In regards to the fetus, while it is valued, “in Judaism, life starts at birth,” she says. Moreover, “the Talmud references a pregnancy in the first 40 days as being ‘mere water.’”

This deep-seated belief is one reason why a 2014 Pew Research Center survey found that 83% of American Jews agree on liberal abortion laws, Lefkovitz says. 

But that perspective isn’t respected in American law, Lefkovitz says. The abortion ban in Florida, for one, “actually interferes with the observance of Jewish law, because it is mandatory to have an abortion if the mother’s life is threatened.” 

Moreover, she says, Christian values take precedence in other areas of U.S. law. Lefkovitz cites a 2019 Supreme Court decision in which the court ruled, 7-2, that a World War I memorial cross in Maryland honoring 49 residents could remain standing. While the majority of the justices ruled that the monument did not violate the Constitution, Justice Ruth Bader Ginsburg disagreed, stating that “the principal symbol of Christianity around the world should not loom over public thoroughfares, suggesting official recognition of that religion’s paramountcy.” 

This case demonstrates that “there’s a presumption that Christian values are American values,” Lefkovitz says.

Wendy Parmet, Matthews Distinguished University Professor of Law and co-director of Northeastern’s Center for Health Policy and Law, agrees that the high court’s Christian bias is “deeply implicit.” While in previous decades, many of the Supreme Court’s decisions on religious liberty concerned minority faiths, “Since Roberts became chief justice, almost all of the decisions are issued on behalf of Catholics or Evangelicals,” she says. 

What’s more, in last week’s ruling wherein the court aligned with a public school football coach who was fired for praying on the field, Parmet says the message to non-Christians was, “Who cares if you’re uncomfortable? This is a Christian country.” In one case that involved non-Christians, the court voted to uphold a travel ban on Muslim-majority nations in Trump v. Hawaii in 2018. “Somehow the rights of Muslims did not concern the court,” she says.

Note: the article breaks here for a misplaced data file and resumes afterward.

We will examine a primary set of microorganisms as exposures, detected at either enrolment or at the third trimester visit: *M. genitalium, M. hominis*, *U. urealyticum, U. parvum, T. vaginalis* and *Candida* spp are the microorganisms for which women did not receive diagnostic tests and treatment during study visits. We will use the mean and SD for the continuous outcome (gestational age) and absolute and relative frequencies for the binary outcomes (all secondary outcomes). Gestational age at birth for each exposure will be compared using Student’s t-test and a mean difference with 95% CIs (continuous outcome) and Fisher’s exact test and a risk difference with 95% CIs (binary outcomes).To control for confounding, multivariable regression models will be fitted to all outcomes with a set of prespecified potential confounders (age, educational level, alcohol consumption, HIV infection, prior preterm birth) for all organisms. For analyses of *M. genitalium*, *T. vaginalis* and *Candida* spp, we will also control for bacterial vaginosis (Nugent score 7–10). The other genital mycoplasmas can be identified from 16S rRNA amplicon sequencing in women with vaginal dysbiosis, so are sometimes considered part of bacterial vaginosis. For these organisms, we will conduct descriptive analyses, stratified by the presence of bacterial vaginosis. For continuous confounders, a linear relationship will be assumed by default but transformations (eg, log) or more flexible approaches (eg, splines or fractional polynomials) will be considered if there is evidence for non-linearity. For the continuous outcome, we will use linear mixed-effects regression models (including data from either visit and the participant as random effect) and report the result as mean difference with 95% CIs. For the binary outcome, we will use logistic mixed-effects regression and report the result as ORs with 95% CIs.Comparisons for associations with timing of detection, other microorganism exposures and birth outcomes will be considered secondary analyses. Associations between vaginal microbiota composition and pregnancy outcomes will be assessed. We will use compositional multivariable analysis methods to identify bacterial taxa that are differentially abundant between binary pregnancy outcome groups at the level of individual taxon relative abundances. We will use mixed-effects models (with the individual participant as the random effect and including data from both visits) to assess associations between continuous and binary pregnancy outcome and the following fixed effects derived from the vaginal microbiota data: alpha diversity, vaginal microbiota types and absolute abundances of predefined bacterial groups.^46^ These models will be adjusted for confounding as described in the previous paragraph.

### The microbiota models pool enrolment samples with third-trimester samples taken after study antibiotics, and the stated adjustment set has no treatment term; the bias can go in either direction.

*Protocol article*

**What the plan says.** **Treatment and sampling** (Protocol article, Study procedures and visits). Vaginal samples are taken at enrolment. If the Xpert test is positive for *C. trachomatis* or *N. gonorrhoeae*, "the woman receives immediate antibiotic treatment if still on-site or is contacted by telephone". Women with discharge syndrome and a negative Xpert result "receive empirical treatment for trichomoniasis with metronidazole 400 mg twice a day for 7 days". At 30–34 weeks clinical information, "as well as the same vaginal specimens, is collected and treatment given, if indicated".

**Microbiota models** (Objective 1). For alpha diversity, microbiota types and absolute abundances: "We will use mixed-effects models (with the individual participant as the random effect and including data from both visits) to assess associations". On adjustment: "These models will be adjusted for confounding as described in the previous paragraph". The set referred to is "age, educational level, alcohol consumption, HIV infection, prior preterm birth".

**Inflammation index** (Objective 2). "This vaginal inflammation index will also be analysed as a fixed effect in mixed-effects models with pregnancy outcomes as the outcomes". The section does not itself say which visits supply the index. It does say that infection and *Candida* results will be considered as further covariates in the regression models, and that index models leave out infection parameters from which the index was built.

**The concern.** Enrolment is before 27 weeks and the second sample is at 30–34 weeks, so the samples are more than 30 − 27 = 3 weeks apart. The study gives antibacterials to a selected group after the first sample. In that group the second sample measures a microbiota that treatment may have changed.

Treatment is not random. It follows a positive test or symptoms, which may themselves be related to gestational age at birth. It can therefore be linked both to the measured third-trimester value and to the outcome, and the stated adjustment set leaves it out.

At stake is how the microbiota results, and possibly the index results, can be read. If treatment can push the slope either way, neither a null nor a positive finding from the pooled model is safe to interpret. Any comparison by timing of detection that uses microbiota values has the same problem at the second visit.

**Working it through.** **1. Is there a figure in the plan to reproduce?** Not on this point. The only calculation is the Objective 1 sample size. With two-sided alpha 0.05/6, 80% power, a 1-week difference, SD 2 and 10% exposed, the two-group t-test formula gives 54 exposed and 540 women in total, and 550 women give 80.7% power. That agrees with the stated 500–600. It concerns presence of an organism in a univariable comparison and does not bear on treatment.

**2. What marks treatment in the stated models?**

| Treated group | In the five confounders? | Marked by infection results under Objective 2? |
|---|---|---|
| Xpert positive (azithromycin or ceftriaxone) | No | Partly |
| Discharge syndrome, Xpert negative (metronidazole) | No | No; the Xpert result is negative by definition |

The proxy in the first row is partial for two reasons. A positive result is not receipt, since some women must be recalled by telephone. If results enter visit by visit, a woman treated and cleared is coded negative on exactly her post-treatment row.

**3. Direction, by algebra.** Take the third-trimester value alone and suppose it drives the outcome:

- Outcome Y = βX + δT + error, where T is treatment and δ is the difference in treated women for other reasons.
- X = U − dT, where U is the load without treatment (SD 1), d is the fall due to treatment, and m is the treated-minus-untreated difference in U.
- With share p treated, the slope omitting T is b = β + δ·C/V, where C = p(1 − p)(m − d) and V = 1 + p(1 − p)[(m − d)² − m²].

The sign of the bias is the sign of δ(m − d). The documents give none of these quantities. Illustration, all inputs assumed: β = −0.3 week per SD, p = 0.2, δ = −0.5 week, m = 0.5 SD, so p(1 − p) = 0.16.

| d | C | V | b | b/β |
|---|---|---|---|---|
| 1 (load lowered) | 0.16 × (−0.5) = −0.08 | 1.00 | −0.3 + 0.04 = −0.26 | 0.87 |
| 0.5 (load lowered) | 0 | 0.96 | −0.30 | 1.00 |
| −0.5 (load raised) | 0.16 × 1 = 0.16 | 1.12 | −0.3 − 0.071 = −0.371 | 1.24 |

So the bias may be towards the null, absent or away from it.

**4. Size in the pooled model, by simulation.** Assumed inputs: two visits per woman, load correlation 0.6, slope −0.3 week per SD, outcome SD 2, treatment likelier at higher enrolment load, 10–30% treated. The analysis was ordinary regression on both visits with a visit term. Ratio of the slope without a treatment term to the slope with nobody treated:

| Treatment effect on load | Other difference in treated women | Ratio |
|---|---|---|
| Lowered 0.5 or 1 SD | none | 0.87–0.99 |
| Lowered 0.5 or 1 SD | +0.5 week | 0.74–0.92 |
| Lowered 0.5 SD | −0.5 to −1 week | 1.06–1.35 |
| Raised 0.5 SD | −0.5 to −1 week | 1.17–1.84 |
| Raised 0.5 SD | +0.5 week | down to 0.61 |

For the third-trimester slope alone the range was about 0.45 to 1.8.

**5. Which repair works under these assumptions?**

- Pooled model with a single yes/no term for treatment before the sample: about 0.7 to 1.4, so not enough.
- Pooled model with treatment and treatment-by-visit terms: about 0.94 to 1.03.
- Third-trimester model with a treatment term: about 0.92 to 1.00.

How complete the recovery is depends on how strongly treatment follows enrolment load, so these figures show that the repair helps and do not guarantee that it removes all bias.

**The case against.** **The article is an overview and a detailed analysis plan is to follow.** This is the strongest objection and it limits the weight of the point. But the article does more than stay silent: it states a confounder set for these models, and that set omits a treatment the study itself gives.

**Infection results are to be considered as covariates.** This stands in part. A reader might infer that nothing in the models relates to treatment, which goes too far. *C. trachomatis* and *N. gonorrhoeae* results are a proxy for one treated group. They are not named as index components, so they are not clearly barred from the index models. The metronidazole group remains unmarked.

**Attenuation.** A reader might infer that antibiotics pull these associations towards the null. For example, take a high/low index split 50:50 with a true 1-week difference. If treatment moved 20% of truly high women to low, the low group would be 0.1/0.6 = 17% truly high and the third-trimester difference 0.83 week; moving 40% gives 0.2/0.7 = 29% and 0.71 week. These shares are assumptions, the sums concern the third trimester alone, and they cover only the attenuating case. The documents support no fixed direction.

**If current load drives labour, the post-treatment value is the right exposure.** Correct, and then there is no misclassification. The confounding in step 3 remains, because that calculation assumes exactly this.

This duplicity means that despite ruling in favor of religious liberty in certain instances, such as cases involving faith-based objections to vaccinations or to prescribing Plan B, it would be a mistake to hope that the Florida case will force courts to apply this logic to all religions, Parmet says. 

Still, “it’s interesting to push it” with the Florida lawsuit, she says. 

“It exposes the muddle the court is getting itself in. But I wouldn’t hold my breath,” she says. “I think it’s naive to assume that the court is actually neutral, and that the court will be logically consistent. This court has not been.”

She goes farther, arguing that the current court’s vision of the Constitution doesn’t match what the framers intended. “They have a certain perspective about the Constitution and the role of Christianity in it which probably would have surprised most of the framers.”

In doing so, they’ve denied a pluralistic view of American society. 

“I think they believe that their God is the God, is the God of the Constitution.” 

For media inquiries, please contact Marirose Sartoretto at m.sartoretto@northeastern.edu or 617-373-5718.